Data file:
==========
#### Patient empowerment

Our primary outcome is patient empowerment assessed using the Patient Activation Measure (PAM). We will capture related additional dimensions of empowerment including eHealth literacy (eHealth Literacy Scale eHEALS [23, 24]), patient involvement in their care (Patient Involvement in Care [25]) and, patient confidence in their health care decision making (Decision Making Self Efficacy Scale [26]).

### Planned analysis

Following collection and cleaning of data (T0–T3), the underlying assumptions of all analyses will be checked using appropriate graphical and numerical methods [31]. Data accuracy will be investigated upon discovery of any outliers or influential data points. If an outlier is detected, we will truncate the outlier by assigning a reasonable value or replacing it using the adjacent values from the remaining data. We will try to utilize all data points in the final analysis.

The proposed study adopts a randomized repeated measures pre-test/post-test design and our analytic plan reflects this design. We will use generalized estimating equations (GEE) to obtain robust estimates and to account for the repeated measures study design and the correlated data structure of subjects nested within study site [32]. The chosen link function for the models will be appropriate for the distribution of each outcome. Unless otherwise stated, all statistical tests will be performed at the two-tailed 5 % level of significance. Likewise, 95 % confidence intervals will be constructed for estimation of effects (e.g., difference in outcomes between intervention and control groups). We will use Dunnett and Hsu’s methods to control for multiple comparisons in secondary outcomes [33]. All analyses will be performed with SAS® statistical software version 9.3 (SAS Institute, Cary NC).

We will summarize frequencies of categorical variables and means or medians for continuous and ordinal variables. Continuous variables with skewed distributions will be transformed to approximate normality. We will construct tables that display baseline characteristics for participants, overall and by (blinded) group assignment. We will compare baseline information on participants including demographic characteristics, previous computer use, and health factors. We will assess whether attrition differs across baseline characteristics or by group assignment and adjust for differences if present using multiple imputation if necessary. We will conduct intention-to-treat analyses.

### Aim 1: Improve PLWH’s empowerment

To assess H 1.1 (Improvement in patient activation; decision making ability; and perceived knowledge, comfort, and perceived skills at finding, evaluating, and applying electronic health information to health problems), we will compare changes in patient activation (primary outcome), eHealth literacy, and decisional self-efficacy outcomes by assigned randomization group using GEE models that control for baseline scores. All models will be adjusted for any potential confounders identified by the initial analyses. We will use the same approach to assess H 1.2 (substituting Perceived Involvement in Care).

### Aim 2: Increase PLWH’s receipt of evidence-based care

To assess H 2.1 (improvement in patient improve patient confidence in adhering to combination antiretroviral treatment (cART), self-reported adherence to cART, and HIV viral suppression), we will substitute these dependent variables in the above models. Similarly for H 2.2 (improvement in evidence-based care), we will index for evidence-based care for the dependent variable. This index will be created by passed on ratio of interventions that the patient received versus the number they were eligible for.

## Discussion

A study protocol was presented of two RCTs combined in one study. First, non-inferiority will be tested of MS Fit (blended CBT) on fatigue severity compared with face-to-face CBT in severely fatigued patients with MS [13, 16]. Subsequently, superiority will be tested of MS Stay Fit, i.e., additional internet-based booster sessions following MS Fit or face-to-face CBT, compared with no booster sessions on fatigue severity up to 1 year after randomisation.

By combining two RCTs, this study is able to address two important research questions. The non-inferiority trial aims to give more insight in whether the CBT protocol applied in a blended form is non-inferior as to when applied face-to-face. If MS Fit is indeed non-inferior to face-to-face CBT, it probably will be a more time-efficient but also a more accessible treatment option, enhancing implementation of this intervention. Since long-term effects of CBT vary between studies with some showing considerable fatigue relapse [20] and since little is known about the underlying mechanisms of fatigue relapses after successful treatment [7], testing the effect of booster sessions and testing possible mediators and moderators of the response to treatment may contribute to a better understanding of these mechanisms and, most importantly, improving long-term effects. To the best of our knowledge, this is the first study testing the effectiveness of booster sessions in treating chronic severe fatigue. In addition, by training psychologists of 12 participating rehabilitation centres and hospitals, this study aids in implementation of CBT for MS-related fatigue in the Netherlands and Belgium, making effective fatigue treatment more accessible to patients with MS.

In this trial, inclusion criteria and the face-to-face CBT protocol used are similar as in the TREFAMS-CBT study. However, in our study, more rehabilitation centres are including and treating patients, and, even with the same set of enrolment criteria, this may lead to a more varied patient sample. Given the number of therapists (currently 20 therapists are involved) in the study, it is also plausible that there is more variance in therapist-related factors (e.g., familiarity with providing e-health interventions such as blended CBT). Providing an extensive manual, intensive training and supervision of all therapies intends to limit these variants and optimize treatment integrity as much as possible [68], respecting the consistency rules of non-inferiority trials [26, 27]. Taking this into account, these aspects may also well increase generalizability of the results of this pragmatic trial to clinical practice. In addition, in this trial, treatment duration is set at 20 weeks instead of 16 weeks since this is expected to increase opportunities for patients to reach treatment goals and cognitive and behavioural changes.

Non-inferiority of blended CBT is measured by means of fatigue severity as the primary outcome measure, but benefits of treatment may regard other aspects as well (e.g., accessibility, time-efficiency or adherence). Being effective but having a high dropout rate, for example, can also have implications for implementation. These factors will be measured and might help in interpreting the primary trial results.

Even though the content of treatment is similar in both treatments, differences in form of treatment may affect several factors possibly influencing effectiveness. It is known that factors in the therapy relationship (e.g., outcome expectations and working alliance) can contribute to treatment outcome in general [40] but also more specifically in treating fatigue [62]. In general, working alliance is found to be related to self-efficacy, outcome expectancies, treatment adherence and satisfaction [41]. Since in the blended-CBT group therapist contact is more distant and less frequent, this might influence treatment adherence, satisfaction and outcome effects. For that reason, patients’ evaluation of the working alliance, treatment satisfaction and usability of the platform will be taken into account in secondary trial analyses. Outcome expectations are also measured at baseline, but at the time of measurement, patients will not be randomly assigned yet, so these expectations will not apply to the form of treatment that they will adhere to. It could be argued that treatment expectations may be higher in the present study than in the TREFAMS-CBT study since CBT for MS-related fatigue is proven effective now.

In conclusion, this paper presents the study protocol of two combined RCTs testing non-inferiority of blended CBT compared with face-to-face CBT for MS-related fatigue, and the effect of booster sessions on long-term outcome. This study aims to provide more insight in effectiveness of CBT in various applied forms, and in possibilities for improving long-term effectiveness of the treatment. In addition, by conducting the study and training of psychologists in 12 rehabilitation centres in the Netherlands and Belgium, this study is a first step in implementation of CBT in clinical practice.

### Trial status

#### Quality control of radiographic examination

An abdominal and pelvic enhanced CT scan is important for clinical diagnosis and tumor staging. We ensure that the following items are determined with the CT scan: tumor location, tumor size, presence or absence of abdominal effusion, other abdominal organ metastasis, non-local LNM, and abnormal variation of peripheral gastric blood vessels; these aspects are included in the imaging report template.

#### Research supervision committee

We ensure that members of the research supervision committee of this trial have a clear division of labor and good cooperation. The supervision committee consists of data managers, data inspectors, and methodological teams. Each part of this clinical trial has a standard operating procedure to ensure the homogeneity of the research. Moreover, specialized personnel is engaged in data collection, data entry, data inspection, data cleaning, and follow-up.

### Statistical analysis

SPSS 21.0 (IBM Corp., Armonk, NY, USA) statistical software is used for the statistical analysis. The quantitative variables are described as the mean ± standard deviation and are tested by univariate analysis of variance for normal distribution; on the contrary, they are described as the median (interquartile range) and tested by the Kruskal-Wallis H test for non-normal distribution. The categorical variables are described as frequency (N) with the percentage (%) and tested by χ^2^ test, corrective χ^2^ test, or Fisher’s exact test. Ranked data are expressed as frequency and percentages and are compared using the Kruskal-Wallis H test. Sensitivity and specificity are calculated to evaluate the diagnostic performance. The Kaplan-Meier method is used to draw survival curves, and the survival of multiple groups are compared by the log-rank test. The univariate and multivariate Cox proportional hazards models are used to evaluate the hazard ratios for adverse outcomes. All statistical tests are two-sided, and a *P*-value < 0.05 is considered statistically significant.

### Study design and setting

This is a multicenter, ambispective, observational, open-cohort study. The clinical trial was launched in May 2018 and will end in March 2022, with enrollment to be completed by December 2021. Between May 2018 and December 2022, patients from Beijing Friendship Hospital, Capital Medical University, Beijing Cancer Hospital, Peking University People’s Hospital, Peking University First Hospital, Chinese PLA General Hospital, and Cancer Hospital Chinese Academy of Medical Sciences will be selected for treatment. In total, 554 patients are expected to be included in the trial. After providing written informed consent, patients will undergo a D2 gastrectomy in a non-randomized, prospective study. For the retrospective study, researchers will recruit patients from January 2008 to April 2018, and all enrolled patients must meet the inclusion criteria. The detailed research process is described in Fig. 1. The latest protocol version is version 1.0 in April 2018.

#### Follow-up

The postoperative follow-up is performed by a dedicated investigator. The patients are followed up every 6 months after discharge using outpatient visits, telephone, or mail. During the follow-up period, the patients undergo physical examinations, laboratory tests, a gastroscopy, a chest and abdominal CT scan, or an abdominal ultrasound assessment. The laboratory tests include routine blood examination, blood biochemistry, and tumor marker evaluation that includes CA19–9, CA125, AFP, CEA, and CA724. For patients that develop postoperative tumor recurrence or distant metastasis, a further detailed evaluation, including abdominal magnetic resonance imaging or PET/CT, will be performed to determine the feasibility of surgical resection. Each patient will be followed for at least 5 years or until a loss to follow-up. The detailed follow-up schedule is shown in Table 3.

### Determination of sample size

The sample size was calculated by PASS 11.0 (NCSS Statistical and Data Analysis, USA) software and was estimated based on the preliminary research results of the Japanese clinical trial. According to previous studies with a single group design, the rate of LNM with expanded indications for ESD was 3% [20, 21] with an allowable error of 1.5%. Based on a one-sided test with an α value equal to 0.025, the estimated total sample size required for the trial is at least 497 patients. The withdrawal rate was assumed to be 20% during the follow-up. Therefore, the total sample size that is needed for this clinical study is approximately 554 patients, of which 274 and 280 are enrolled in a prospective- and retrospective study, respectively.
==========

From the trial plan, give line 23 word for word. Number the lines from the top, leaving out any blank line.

### Statistical analysis